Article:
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A Journal on Surgery
Indexed/Abstracted in: EMBASE, PubMed/MEDLINE, Science Citation Index Expanded (SciSearch), Scopus
Impact Factor 0,877
Minerva Chirurgica 1999 March;54(3):163-6
Vascular complications during laparoscopy. Personal experience
Esposito C., Porreca A., Esposito G.
Vascular complications of laparoscopy most often occur during Veress needle or primary trocar placement. Veress needle punctures are insignificant and require no further treatment, whereas trocar induced vascular injuries can be catastrophic. The frequence of vascular or viscus injuries is difficult to calculate since several complications are not published.
A vascular complication occurred in a young girl with neurologic problems and a kyphoscoliosis operated on in laparoscopy for a gastroesophageal reflux is discussed. After the establishment of pneumoperitoneum, an important hemoperitoneum was rapidly evident at insertion of the laparoscope. An open laparotomy was performed showing right common iliac vessel injuries and several intestinal perforations. After a complex vascular reconstruction and a multiple intestinal suture, the Nissen fundoplication with pyloroplasty was performed traditionally and the patient leave the hospital free of symptoms after 20 days.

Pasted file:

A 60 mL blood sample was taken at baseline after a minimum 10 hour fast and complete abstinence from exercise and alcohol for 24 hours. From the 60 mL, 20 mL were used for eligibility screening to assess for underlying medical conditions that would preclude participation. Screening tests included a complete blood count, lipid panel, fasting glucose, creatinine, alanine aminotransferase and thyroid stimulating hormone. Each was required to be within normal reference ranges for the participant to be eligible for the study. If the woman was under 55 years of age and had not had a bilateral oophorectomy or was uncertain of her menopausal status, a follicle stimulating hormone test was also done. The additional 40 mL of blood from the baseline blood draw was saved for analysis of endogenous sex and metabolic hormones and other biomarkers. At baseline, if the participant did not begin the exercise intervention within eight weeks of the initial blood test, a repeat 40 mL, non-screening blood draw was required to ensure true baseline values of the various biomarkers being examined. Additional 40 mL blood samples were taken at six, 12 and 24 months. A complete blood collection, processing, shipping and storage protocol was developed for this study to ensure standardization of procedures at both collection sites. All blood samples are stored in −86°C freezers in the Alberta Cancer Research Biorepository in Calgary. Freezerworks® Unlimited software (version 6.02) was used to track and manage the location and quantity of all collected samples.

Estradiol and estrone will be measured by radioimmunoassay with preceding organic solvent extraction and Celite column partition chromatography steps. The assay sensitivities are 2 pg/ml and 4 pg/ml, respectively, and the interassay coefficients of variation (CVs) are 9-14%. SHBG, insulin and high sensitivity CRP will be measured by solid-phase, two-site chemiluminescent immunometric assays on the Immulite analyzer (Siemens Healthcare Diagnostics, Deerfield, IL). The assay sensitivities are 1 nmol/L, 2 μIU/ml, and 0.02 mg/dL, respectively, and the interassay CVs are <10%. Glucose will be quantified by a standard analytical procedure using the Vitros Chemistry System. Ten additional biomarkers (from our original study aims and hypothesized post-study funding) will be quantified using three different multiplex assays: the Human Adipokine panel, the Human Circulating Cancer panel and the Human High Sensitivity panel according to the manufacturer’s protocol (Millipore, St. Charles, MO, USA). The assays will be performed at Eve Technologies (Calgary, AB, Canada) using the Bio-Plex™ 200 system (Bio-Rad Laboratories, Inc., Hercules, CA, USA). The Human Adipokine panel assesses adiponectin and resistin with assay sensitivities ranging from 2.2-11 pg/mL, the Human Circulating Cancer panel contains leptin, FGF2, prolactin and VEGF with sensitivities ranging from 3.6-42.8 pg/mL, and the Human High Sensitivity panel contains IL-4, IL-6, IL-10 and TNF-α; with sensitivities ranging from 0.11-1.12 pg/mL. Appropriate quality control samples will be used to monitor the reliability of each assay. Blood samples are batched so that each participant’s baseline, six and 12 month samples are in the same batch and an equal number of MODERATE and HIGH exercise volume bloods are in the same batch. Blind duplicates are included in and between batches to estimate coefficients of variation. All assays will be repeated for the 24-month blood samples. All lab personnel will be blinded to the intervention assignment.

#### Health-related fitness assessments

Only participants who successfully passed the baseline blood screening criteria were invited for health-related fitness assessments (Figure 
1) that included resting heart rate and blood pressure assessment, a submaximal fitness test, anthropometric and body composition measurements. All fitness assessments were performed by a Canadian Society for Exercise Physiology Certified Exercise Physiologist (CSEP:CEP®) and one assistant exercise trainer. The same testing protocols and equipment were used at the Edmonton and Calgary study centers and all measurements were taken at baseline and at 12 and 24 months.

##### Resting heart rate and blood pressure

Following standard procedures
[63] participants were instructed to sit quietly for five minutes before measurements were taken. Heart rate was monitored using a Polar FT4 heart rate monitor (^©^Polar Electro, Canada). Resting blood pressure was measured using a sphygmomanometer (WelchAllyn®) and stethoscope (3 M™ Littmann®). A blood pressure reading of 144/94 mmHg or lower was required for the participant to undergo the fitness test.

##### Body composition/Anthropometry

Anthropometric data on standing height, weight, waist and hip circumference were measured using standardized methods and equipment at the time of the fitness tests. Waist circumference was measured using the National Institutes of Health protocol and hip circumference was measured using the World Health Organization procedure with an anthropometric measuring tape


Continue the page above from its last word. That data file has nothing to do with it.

In laparoscopy, as in all areas of surgery, experience knowledge and meticolous attention to details are the most important factors in order to avoid complications. The authors believe that the open approach with Hasson cannula is the most important factor in avoiding complications.